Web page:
10 Thing You Must Pay Attention If You Travel to Bali Indonesia

10 Things you must pay attention if you travel to Bali Indonesia

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 As a novice to Indonesia, the differences between this slice of
paradise and other countries I’ve had the pleasure of visiting was
enormous. From the heat, to the people to the animals, there are so many
things to keep in mind when visiting Bali, and many I had no clue
about. Here’s what you should absolutely keep in mind before visiting.

Money

Cheat Money Changer in Bali Indonesia

Bali has both an entry visa cost and a
departure tax, so make sure you have some funds available when you
arrive and don’t spend it all so that you can leave. These cost $35USD
and $20USD respectively (as of Jan 2015), so it’s not incredibly
expensive but can catch you off guard if you’re not forewarned.
Indonesian rupiah is a currency with very big notes for small amounts,
so it is easy to be careless if you don’t pay attention to the zeros. A
hundred USD is around a million IDR.

Haggling

Don’t accept the price you’re initially
given, it’s standard practice to haggle and you are usually first
offered double what you should be paying. Come to an agreement with taxi
fare costs before you get in, so that there’s no confusion at the other
end. Street food and souvenirs can usually be haggled down also, so try
not to fall into this tourist trap.

Coconut Milk

You’ll find coconuts for sale all over
the place in Bali and they make for a quick, surprisingly thirst
quenching refreshment. Embrace the local culture and get involved,
they’re delicious and super healthy.

The competitive world of taxis

Arriving at Denpasar airport was a little
overwhelming. Fifty or so people stood behind the gate with signs
varying from specific names, to generic companies to simply ‘taksi’ all
who call out for your attention as you make your way to stroll through
the exit. Try to either book a cab in advance at an agreed/pre-paid
price or head slightly out of the airport to select a cab, you’ll save
so much.

Beeping

There’s so much beeping going on in Bali.
Everywhere, all around you, horns are honked at the slightest excuse.
But apparently this is more out of politeness than anger, to let the
car, pedestrian, cyclist or motorcyclist around you know that you’re
about to overtake (and so they need to move). Without a hint of road
rage, vehicles in Bali weave in and out of gaps, overtaking from both
sides and off of the sidewalk. They do this all in perfect
orchestration, though it didn’t stop me from being more than a little
worried every time things became a little too close (which was
frequently). Despite all this chaos, the Balinese accident rate is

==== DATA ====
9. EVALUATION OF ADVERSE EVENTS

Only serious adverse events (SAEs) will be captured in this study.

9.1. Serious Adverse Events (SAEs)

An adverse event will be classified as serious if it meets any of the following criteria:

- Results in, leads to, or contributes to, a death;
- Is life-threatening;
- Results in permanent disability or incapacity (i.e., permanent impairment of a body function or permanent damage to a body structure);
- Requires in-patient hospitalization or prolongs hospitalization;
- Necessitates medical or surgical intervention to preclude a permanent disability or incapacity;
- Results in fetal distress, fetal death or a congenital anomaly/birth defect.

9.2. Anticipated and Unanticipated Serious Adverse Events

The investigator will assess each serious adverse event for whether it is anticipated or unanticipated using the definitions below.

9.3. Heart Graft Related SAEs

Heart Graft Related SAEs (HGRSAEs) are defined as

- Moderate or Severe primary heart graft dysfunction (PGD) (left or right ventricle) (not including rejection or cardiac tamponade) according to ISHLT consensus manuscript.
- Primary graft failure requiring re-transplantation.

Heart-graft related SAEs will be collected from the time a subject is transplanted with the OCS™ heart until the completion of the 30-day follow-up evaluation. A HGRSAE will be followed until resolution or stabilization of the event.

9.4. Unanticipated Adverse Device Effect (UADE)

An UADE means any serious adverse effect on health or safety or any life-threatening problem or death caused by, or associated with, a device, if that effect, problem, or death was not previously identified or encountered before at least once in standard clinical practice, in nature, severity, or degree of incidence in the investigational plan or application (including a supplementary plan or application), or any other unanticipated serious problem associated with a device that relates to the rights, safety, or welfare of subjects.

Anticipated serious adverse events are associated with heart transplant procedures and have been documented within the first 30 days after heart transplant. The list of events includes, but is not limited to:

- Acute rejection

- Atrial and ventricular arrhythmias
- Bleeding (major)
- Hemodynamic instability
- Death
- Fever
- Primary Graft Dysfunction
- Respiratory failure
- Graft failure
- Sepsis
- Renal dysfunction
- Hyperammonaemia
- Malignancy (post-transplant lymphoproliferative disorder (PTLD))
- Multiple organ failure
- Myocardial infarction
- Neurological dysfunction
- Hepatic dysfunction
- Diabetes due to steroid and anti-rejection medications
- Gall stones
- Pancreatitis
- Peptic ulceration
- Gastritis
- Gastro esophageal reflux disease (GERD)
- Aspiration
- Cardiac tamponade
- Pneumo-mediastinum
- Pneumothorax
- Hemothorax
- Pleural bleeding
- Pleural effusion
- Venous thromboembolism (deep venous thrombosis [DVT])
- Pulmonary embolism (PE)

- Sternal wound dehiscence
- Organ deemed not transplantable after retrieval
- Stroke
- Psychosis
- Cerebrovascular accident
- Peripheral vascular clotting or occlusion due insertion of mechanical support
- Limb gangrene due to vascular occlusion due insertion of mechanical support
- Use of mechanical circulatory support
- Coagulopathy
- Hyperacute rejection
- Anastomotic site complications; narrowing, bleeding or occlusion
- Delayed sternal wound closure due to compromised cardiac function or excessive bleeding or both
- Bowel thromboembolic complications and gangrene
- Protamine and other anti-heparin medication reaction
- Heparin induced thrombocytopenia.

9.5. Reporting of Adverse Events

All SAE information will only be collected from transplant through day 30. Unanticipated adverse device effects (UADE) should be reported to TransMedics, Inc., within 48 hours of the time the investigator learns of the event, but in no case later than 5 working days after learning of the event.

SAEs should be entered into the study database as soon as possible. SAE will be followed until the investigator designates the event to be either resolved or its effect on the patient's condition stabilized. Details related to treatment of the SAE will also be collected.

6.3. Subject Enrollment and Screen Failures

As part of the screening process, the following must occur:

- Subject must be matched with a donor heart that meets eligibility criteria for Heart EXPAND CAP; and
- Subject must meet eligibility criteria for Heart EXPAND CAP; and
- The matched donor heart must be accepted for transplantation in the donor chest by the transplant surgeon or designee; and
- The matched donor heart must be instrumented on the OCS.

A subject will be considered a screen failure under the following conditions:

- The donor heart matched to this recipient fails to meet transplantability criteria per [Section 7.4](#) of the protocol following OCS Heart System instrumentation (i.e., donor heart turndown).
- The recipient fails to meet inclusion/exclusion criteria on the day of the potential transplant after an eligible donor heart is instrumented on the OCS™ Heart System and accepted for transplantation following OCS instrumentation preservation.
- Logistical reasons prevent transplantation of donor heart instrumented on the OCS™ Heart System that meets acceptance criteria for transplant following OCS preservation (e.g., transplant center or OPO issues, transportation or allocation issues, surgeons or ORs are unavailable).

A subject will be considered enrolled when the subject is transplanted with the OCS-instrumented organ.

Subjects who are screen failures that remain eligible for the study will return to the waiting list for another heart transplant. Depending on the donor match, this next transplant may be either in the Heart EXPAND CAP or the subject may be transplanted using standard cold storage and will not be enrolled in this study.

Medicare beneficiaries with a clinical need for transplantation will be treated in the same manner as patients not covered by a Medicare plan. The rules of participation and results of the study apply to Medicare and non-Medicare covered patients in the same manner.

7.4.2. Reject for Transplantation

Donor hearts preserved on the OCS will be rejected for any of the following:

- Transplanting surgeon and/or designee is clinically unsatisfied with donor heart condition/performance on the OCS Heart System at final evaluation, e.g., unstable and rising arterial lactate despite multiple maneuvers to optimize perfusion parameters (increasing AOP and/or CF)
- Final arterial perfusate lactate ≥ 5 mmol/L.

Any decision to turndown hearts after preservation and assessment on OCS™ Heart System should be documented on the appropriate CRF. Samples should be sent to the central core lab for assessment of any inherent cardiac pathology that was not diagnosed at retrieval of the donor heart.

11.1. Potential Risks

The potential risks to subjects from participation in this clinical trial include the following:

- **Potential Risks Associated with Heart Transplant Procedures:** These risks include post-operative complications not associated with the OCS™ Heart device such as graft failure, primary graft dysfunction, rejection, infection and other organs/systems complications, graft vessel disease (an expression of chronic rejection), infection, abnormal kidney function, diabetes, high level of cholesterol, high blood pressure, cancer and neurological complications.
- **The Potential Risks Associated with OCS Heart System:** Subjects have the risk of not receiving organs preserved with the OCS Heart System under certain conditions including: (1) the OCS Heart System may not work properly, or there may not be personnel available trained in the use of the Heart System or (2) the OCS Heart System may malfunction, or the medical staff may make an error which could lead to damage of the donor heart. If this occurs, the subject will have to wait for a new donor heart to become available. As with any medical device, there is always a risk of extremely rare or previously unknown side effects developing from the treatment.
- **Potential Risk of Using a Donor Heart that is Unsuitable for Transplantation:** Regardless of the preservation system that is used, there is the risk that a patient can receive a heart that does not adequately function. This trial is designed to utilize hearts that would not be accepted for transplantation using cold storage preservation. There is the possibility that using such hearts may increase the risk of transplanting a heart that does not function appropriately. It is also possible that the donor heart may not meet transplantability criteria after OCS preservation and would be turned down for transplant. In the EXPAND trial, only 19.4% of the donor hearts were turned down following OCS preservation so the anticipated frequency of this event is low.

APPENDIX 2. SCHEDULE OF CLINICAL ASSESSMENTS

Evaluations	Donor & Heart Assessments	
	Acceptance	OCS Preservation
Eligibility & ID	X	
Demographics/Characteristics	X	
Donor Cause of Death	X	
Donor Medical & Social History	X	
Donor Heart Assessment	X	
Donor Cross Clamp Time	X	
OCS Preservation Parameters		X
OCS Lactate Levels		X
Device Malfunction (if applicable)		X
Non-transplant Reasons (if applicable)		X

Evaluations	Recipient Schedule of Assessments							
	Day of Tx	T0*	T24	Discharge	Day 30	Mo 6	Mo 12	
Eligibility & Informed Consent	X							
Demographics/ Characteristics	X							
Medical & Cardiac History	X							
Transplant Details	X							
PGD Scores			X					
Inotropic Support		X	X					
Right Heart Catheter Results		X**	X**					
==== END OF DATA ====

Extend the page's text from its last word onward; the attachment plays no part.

relatively low, so they must be doing something right.

Child beggars

Within my first ten minutes in Bali, our
taxi came to a set of traffic lights and a small girl who was maybe 8 or
nine, hopped off of the sidewalk and started to walk between the
stationary vehicles. Here, she’d single out people she thought were
tourists and would knock on their windows to ask for money- all wide
eyed and hands pleading. She tried a couple of cars with no luck, so
sprang back to the sidewalk with a group of others around her age and
they ran off. This was my first time experiencing something like this,
after hearing a little of these practices happening, and it was a little
confronting. Locals state that you shouldn’t give to these child
beggars, for it not only encourages this behaviour, but for poorer parts
of Bali, allows parents to take their children from school to beg full
time.

Stray cats and dogs

These guys roam the streets and are
actually quite savvy when it comes to road rules and awareness. They’re
generally not aggressive or overly after your food, but they could be
sporting diseases so be wary when interacting with them.

Monkeys

Monkeys can either be a traveller’s best
friend or worst nightmare. While they make great subjects for
photographs and are nice and friendly when they’re being fed, they have a
pesky habit of thievery. Keep your belongings close and don’t have
loose items on your person.

High and low season

After being told that travelling to Bali
‘this time of year’ (December-Feburary) was completely nuts due to the
heat, the monsoons and the severe humidity, I wasn’t sure what I’d got
myself in to. However, during my stay it rained once, at night, and the
temperature didn’t exceed 30. Travelling in the low season is my
favourite time to travel as it’s often cheaper, less crowded with
tourists, and more things are available without having to queue for long
periods of time. Due to the tropical nature of Indonesia, the heat and
humidity are factors which need to be battled year round, however are a
little less severe in high season.
What are your top tips for travelling in Bali or Indonesia? Let me know below, or just shoot me a comment!

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